One fellow German, obsessed with the occult and taking note of the Theosophical resurgence of Atlantean speculation, decided to seek out the lost city in hopes of finding the genesis of his imaginary “master race.” Adolph Hitler, in order to fan the mythos of his Aryan ideal, framed Atlantis as the lost site of his race’s origin. Sending squadrons on expeditions to Tibet and even Antarctica, Hitler, Heinrich Himmler, and others hoped to find a remote Aryan seed in whatever mythos or mystical system they admired. And similar to the wicked Azazel, Gadreel, and Samyaza, they found only men steeped in their own traditions and culture. Here, history tries desperately to repeat itself–when the heroes are bathed in the waters of Lethe, forgetfulness, only monsters will strive to remember. When the past haunts, possessing the unconscious, the vault between Heaven and Earth dissolves before the monolithic spectral, and catastrophe becomes ineluctable. Because, in accordance with recent archeological and geological research, the idea of a lost civilization descends further and further from the space of simple superstition.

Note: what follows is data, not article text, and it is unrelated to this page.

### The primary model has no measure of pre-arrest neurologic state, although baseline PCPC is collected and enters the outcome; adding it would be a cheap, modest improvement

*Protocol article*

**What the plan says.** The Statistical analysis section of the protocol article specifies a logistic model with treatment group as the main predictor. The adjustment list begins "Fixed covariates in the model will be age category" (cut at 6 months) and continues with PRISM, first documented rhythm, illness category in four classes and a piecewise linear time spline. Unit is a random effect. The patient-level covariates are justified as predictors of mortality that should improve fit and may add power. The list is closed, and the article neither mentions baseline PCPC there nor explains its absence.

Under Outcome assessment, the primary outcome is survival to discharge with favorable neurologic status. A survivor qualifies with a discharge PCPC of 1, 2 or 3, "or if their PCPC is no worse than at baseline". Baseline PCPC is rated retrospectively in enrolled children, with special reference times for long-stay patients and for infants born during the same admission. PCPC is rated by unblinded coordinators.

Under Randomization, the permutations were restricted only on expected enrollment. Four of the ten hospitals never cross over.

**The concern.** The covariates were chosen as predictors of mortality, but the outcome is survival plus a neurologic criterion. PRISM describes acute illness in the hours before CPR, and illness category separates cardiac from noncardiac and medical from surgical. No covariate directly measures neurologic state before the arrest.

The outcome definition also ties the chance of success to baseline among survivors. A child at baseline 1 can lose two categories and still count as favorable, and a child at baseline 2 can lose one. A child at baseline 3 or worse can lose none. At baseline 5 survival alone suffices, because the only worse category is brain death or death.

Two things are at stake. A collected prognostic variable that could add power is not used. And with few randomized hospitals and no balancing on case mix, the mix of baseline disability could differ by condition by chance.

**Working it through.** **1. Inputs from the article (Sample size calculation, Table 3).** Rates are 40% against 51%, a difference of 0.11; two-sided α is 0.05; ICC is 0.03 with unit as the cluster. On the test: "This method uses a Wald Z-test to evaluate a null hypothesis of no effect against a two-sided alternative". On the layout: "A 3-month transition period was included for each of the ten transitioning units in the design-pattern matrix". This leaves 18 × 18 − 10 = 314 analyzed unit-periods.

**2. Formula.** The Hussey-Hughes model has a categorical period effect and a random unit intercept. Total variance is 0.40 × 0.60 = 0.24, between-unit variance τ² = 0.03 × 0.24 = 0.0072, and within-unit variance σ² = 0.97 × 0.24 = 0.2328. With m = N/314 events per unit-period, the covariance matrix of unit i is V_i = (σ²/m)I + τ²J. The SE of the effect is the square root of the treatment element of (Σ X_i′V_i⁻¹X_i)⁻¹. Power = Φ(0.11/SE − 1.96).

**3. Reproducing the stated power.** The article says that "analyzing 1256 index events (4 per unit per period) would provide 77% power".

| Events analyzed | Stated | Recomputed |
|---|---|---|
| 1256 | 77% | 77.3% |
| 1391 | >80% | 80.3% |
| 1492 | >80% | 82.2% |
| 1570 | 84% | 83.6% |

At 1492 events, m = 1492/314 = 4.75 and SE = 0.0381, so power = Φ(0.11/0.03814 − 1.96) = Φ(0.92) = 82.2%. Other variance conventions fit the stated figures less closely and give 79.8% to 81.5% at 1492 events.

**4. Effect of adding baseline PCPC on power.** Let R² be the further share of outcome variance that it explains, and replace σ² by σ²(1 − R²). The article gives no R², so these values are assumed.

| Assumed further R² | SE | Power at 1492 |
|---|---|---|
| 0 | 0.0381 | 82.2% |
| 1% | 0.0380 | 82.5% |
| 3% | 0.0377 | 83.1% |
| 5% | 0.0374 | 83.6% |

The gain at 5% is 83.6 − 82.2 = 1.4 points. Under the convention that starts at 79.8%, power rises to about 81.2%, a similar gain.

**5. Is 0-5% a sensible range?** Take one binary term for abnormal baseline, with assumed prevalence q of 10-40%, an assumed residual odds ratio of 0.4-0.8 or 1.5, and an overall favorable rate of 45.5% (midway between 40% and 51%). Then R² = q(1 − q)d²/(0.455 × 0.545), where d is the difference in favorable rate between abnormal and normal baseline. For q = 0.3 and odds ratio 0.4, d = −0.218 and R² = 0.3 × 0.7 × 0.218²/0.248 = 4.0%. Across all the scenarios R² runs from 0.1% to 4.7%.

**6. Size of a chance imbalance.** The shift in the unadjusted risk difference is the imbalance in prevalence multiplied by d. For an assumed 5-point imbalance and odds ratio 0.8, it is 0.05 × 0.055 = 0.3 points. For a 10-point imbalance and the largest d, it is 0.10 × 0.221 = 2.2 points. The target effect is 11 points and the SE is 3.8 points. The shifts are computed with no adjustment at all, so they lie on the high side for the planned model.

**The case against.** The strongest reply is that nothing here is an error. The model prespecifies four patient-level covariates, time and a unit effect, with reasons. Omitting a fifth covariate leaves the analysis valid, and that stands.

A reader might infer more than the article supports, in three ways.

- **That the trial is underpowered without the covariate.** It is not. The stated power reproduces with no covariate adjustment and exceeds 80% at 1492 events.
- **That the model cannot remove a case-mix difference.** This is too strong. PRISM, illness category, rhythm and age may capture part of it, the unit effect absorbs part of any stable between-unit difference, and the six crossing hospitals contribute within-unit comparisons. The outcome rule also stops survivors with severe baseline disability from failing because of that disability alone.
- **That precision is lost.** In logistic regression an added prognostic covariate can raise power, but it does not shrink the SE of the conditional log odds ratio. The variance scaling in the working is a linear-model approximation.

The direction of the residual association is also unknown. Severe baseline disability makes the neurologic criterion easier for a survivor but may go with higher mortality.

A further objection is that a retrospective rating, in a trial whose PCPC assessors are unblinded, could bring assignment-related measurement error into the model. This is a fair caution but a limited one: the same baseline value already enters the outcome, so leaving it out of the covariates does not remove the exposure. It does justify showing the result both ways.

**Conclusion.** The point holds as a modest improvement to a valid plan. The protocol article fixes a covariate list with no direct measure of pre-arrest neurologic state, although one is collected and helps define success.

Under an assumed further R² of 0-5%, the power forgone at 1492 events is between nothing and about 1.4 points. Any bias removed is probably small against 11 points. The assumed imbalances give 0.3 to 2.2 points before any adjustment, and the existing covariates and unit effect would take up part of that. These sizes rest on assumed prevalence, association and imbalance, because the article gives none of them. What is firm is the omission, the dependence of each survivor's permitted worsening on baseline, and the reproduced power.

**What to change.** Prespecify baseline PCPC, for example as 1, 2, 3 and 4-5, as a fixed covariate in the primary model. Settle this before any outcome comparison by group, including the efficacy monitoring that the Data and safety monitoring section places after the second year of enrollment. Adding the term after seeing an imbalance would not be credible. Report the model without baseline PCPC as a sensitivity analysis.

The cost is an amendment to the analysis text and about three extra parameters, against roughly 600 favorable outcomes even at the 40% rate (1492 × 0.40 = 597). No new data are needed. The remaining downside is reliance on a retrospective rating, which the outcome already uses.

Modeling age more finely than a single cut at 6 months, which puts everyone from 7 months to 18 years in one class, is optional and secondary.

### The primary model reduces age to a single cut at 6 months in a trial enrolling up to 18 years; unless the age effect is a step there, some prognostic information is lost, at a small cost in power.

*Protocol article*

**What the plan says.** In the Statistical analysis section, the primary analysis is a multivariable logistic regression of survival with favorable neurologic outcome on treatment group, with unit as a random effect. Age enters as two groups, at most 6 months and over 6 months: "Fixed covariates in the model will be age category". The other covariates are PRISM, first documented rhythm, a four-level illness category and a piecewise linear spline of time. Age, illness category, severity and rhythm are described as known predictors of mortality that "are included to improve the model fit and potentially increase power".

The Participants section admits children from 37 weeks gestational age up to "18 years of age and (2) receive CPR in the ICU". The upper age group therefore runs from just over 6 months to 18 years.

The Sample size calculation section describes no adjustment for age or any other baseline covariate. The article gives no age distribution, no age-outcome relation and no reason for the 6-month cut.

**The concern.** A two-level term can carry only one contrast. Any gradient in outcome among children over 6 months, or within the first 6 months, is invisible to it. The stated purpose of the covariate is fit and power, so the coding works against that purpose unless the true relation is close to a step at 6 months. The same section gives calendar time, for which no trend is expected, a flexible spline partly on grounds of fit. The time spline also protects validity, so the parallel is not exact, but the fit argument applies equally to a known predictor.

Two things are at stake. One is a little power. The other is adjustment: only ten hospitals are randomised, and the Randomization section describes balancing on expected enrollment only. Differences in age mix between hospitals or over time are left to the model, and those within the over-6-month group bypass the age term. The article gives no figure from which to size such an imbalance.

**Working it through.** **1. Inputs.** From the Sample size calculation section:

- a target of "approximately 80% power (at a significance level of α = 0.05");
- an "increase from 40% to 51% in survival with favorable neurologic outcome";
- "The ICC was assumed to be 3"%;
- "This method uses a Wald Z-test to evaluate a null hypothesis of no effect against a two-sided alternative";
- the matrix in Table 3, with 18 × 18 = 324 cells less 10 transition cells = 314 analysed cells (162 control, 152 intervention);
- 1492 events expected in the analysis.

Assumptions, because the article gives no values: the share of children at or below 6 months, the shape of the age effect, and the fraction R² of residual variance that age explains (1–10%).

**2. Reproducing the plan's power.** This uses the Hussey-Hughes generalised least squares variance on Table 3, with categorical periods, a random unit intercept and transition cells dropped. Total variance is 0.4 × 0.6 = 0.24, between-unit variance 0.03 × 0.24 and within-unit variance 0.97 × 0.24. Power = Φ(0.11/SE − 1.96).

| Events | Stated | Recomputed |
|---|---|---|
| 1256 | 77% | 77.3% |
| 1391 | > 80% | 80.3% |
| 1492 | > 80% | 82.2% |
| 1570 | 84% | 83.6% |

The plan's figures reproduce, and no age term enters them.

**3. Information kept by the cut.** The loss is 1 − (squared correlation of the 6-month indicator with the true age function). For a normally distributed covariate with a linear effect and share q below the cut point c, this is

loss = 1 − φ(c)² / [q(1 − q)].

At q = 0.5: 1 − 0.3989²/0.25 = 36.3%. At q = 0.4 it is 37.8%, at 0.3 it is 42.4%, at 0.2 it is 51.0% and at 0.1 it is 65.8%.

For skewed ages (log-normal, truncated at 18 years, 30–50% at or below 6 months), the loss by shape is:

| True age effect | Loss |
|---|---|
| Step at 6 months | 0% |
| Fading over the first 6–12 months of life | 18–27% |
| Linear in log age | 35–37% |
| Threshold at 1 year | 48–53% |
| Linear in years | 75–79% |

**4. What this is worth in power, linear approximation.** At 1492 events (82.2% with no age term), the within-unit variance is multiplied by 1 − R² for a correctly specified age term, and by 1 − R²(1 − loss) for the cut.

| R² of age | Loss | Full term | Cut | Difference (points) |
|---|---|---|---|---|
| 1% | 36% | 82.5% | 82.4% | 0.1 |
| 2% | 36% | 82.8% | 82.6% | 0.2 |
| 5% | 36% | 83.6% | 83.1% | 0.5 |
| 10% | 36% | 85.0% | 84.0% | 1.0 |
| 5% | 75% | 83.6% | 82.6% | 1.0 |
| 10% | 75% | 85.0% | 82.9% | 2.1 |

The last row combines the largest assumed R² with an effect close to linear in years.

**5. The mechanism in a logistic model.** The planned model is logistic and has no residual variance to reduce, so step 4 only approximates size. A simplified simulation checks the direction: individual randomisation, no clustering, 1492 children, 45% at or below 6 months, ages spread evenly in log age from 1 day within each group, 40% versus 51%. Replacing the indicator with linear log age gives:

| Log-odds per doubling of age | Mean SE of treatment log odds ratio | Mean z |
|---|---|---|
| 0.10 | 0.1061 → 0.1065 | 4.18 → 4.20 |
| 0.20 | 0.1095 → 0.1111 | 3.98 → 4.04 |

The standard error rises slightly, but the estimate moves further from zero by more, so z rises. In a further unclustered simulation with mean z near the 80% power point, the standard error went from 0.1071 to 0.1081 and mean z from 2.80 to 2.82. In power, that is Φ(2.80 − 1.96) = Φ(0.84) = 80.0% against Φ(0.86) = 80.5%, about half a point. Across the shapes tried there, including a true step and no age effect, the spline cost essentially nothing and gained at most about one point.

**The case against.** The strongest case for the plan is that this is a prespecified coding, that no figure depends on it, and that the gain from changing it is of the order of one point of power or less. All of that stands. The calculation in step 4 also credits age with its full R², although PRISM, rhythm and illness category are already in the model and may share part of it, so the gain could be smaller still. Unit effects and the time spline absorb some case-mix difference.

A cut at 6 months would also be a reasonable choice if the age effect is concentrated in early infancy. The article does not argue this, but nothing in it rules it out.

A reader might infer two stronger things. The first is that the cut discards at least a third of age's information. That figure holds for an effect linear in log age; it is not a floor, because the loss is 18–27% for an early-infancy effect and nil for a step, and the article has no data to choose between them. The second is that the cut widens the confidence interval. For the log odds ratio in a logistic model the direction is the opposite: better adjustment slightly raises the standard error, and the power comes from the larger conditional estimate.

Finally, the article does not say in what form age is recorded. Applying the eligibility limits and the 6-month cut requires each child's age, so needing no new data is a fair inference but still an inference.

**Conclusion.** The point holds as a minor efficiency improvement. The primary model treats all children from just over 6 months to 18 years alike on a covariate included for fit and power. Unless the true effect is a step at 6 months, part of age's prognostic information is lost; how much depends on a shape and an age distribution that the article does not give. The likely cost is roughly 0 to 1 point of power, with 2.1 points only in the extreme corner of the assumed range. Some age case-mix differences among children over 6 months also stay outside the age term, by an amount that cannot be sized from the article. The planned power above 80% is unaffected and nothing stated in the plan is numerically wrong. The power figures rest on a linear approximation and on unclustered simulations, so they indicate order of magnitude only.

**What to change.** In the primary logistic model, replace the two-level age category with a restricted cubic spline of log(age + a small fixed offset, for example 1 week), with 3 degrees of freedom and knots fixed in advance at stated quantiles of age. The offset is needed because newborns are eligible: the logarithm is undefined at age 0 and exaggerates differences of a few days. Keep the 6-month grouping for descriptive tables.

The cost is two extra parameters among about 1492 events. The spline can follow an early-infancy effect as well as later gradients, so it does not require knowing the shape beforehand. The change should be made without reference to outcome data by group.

The destruction of Plato’s Atlantis, as written by Solon, occurred approximately 11,600 years ago. This time frame, astonishingly, coincides precisely with meltwater pulse 1B: a truly catastrophic episode in geological history, wherein the ice sheets of North America and Europe crumbled and collapsed into the Ocean. This meltdown catapulted sea levels, meaning any coastal or low island life surely fell beneath the tides. With this new revelation, Plato’s fairy tale assumes a new gravity and a new terror. Atlantis, as one of the only mythical substructures explicitly utilized by philosophers, was perhaps remembered for good reason. The message: that man, despite his Promethean yearnings and constructed contexts, still rests firmly embedded in the matrix of Nature. And as society sprints towards Bacon’s phantasmagoria, true in spirit to the Atlantean impulse, it must take care to understand human limitations–human horizons–lest the vault of the heavens disintegrate prematurely, the Archons fly free from Tartarus, and humanity face the spectrality of all existence. A daimon transforms into a demon only when allowed to work in the dark and in amnesia–better promethea than epimethea, better forethought drawing upon the well of the past, than an afterthought beyond tragedy.